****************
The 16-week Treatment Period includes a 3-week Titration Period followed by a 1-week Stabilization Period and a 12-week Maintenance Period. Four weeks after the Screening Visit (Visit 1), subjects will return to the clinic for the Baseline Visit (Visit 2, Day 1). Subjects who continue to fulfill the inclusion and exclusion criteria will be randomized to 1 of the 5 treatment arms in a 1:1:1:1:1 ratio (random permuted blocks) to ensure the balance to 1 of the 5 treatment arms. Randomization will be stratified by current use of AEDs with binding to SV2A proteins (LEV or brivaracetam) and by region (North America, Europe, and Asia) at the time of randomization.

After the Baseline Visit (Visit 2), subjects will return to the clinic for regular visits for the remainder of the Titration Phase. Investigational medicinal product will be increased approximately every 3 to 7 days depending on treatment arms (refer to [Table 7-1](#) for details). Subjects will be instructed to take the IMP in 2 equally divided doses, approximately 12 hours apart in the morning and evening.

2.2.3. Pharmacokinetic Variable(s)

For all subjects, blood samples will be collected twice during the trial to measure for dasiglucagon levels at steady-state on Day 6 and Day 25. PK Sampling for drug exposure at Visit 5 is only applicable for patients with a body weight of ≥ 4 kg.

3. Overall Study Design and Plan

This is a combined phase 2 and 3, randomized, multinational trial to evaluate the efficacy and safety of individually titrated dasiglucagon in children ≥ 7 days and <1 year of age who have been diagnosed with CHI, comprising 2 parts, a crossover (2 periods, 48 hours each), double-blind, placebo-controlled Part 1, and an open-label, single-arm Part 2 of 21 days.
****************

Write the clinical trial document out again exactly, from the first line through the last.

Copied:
The 16-week Treatment Period includes a 3-week Titration Period followed by a 1-week Stabilization Period and a 12-week Maintenance Period. Four weeks after the Screening Visit (Visit 1), subjects will return to the clinic for the Baseline Visit (Visit 2, Day 1). Subjects who continue to fulfill the inclusion and exclusion criteria will be randomized to 1 of the 5 treatment arms in a 1:1:1:1:1 ratio (random permuted blocks) to ensure the balance to 1 of the 5 treatment arms. Randomization will be stratified by current use of AEDs with binding to SV2A proteins (LEV or brivaracetam) and by region (North America, Europe, and Asia) at the time of randomization.

After the Baseline Visit (Visit 2), subjects will return to the clinic for regular visits for the remainder of the Titration Phase. Investigational medicinal product will be increased approximately every 3 to 7 days depending on treatment arms (refer to [Table 7-1](#) for details). Subjects will be instructed to take the IMP in 2 equally divided doses, approximately 12 hours apart in the morning and evening.

2.2.3. Pharmacokinetic Variable(s)

For all subjects, blood samples will be collected twice during the trial to measure for dasiglucagon levels at steady-state on Day 6 and Day 25. PK Sampling for drug exposure at Visit 5 is only applicable for patients with a body weight of ≥ 4 kg.

3. Overall Study Design and Plan

This is a combined phase 2 and 3, randomized, multinational trial to evaluate the efficacy and safety of individually titrated dasiglucagon in children ≥ 7 days and <1 year of age who have been diagnosed with CHI, comprising 2 parts, a crossover (2 periods, 48 hours each), double-blind, placebo-controlled Part 1, and an open-label, single-arm Part 2 of 21 days.